The building was not used as a cinema or theater for some two decades after the Euclid closed. At one point it was a warehouse for plumbing supplies (including some barrels of ammonia that required cleanup and it was eventually slated for demolition. Atlanta mayor Maynard Jackson intervened resulting in the sale of the building to the Little Five Points Partnership, which was redeveloping the neighborhood in the early 1980s.

Ellis Cinema (1984–1988)

In 1982, Atlanta actor and art cinema operator George Ellis (known to many in the area as TV host Bestoink Dooley was looking for another, larger theater location to exhibit films. His Film Forum locations in Ansley and Buckhead had been popular among Atlanta film buffs for years. After finding that the Little Five Points Partnership needed a tenant for the Euclid, Ellis recruited his friend Glenn Sirkis (a former Hayes Microcomputer Products executive) as an investor in the project. They started a renovation of the then 42 year old building which would eventually cost $250,000. The goal was to reopen as "The Masterpiece Cinema", a duplex which would dedicate one screen to foreign-language films and the other to English-language films.

In June 1983 (in the middle of the renovation) George Ellis died suddenly at age 64. At the memorial service for Ellis, Glenn Sirkis announced that the renovation of the Euclid would continue, but at its planned opening in February 1984 it would be named the Ellis Cinema as a memorial. That date came and went as Sirkis and his wife Jill Kirn spent almost two years completing the renovation. The duplex idea was dropped. The exterior elements of the theater were retained, but the interior was "totally redesigned" with 310 seats, and a series of small mezzanines to accommodate tables and chairs along the outside walls. A small bar provided additional seating in the rear. A 50-foot-wide (15 m) screen was built, one of the largest in Atlanta at that time. The theater was designed to cater to an upscale audience with concessions such as amaretto chocolate truffles and a list of vintage wines. The total capacity at this time was 463.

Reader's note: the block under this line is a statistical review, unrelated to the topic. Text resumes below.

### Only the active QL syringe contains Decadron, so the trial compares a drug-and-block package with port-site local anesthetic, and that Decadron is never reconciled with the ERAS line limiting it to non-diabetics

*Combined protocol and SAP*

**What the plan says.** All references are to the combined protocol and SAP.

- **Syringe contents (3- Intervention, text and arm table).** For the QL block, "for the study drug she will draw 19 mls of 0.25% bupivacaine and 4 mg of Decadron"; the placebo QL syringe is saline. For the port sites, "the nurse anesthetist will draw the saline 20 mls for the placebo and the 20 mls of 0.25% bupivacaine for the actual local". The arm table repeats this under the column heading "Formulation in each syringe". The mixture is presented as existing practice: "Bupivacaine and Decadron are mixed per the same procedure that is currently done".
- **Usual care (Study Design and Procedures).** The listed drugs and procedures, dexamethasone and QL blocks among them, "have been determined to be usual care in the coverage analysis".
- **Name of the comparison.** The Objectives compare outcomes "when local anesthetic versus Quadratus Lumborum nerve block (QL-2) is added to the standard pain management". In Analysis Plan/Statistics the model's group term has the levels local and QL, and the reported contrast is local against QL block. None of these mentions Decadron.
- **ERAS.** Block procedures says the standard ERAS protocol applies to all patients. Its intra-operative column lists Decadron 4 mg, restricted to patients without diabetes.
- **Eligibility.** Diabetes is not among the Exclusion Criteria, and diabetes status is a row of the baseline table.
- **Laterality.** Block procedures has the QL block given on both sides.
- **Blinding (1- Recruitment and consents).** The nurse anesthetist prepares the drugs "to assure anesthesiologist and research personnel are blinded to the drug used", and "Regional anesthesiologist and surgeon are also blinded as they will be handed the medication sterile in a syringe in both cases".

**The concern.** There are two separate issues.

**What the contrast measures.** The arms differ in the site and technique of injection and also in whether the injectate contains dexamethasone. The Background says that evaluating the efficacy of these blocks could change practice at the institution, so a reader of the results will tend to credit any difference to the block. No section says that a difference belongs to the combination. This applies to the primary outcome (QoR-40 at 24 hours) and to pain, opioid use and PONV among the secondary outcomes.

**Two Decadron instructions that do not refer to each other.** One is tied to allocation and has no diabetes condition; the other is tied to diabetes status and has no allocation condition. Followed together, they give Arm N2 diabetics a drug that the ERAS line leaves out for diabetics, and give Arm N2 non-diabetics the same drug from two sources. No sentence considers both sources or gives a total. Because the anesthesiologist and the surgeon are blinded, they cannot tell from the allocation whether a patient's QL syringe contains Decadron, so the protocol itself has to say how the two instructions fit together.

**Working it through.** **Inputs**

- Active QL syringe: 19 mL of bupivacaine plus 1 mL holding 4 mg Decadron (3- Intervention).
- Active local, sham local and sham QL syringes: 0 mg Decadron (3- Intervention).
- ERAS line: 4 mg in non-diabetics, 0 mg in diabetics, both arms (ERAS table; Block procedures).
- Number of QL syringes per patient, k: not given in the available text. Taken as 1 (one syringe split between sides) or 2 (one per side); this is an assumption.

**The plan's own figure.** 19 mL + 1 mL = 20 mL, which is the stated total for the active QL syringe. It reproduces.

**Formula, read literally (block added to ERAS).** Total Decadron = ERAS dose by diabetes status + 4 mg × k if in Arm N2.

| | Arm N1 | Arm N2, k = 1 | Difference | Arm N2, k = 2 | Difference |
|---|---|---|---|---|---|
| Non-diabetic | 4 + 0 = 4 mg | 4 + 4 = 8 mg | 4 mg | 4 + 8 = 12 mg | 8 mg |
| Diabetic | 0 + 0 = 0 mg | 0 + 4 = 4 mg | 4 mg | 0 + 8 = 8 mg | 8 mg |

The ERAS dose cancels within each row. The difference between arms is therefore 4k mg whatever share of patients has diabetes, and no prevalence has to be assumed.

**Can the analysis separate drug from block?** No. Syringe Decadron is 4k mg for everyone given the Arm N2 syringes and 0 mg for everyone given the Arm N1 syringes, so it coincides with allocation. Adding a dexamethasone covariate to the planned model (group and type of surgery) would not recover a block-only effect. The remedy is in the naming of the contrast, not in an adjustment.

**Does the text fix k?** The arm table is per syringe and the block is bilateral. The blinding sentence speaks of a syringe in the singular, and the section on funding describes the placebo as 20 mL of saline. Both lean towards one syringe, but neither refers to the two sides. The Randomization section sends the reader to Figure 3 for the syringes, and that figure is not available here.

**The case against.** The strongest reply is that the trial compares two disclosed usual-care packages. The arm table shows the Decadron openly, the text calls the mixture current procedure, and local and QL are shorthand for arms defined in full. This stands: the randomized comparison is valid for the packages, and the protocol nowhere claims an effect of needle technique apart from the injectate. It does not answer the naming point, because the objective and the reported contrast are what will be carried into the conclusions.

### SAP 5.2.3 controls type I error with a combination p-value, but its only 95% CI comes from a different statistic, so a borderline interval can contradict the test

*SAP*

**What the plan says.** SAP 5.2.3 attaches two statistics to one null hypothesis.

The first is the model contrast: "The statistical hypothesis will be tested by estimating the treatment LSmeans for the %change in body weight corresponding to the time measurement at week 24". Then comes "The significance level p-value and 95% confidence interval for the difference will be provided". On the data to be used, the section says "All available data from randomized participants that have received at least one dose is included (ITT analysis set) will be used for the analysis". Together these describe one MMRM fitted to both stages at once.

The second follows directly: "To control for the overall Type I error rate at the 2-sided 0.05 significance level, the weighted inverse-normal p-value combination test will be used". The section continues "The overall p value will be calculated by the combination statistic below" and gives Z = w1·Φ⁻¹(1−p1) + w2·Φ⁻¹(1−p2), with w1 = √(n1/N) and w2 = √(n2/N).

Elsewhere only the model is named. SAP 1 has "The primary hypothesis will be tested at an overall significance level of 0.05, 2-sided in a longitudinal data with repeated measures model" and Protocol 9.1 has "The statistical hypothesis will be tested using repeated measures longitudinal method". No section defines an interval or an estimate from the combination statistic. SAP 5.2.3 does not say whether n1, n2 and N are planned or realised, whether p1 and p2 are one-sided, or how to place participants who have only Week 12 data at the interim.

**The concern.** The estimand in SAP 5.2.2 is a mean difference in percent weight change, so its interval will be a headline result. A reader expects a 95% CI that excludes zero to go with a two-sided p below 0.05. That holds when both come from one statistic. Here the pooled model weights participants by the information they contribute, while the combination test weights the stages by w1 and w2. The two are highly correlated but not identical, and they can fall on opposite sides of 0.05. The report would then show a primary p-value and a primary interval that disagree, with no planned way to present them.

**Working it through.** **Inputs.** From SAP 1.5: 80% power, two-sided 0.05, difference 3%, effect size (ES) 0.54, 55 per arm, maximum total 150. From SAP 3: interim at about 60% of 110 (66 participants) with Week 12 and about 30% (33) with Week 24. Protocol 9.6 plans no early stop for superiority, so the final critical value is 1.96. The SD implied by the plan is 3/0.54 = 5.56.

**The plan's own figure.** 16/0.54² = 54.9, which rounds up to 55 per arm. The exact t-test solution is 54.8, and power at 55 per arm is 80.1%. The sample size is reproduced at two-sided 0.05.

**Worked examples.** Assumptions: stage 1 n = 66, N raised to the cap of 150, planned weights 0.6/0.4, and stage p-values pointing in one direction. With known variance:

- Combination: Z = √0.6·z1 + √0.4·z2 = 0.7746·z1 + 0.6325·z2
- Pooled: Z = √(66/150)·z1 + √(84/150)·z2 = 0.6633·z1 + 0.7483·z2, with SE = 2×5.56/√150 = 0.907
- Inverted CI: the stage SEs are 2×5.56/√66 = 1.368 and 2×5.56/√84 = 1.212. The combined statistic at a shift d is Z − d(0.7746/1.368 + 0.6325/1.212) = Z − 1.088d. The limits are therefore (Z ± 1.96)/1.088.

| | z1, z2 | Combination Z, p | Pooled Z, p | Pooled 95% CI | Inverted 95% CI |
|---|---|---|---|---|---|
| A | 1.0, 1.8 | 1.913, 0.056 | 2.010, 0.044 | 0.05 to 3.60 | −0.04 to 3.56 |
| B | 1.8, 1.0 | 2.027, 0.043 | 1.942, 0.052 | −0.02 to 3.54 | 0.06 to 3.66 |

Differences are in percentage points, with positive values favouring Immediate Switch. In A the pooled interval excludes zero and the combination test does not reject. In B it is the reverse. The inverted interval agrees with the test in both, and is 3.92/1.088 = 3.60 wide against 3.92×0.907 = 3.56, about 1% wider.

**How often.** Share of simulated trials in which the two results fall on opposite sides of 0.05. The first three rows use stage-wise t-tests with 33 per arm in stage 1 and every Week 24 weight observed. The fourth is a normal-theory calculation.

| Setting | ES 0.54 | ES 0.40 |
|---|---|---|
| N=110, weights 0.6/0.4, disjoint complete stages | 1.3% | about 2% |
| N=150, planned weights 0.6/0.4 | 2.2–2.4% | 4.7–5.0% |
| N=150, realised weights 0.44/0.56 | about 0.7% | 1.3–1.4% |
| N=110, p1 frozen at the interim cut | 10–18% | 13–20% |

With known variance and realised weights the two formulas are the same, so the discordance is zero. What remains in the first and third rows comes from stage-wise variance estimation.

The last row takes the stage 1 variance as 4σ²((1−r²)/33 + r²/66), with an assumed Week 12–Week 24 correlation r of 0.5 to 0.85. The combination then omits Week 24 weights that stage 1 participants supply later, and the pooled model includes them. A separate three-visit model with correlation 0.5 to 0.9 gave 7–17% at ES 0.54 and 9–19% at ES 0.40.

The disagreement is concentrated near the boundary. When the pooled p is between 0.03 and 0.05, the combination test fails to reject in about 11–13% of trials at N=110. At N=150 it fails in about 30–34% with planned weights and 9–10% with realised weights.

A private opening ceremony was held on Thursday, October 4, 1984, exactly 44 years to the day from the original opening. The Ellis opened to the public on October 5, and the first film exhibited was The Ballad of Gregorio Cortez. A notable success of this period was the film version of Mass Appeal, which had not seen widespread U.S. distribution. A thank you note fromJack Lemmon for this was on display in the lobby. Other big successes of the Ellis era included Working GirlsDesert HeartsBrazil and Personal Services.In addition to the first-run art films, the Ellis experimented with repertory cinema in February 1986 (starting with 1960 film Breathless) after the Rhodes Theater closed in December 1985.

The Ellis was highly regarded amongst the Atlanta cinemas of the time. It was named "the nicest theater in Atlanta" by Frank Thompson in Atlanta Magazine and WAGA (TV) gave it aBest of Atlanta award for "Best Theater Concessions."